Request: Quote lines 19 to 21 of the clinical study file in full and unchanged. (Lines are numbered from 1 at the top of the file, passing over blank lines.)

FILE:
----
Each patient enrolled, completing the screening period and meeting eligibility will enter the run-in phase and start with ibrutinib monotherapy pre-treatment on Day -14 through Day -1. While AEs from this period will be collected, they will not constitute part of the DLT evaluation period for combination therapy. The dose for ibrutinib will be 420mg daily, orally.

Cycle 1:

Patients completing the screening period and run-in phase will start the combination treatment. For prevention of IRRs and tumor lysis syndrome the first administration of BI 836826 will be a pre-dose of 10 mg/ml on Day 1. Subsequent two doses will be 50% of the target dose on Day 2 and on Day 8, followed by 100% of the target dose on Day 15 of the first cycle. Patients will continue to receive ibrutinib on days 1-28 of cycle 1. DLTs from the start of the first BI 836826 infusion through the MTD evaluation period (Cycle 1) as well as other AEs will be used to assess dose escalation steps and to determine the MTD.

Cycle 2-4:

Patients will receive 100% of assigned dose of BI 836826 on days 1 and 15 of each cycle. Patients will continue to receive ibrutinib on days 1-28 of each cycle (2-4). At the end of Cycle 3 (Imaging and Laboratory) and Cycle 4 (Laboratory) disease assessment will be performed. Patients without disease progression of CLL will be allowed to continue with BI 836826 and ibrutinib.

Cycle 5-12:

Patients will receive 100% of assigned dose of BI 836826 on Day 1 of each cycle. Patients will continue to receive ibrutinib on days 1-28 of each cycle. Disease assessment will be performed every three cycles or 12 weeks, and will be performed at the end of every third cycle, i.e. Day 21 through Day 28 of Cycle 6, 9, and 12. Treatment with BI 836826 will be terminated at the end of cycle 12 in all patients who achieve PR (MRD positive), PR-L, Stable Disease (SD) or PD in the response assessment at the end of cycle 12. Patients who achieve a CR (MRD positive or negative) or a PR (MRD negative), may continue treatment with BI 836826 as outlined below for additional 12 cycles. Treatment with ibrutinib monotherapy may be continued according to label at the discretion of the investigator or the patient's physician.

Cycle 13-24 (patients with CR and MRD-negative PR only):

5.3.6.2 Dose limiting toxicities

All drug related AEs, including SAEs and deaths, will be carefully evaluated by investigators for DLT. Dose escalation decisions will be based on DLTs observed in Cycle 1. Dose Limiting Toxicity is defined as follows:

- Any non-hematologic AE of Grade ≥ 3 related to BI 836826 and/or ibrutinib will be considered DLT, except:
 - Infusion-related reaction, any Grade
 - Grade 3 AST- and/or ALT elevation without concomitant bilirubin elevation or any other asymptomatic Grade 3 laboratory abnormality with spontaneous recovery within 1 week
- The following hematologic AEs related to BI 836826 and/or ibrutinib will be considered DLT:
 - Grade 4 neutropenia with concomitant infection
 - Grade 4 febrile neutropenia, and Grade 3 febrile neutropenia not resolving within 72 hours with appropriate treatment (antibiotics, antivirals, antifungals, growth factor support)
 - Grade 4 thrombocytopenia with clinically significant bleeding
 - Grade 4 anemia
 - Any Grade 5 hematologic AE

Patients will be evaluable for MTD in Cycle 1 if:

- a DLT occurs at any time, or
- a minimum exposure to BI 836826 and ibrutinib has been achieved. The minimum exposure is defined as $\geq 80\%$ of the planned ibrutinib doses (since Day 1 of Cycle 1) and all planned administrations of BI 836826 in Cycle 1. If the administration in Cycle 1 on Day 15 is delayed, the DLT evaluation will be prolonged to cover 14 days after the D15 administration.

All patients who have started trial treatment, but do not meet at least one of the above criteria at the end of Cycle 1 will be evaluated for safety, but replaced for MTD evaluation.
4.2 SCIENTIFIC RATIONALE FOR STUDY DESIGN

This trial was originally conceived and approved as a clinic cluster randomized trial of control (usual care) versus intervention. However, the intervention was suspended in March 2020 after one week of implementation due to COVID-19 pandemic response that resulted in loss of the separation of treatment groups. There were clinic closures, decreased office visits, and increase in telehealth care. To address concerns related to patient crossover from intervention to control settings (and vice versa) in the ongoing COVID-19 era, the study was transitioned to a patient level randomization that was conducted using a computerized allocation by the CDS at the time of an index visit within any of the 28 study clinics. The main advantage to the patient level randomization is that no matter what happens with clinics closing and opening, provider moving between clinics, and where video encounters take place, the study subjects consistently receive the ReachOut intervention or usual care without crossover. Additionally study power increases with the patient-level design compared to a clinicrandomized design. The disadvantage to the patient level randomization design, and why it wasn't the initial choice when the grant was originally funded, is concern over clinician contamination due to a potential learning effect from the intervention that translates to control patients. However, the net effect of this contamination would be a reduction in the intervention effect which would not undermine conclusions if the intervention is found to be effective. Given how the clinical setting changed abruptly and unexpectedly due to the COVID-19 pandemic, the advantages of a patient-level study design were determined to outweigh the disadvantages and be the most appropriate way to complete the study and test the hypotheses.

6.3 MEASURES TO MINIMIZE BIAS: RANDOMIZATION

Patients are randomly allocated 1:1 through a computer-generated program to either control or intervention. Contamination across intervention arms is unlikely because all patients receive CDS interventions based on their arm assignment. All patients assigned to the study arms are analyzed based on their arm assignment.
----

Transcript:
 - Any Grade 5 hematologic AE

Patients will be evaluable for MTD in Cycle 1 if:

- a DLT occurs at any time, or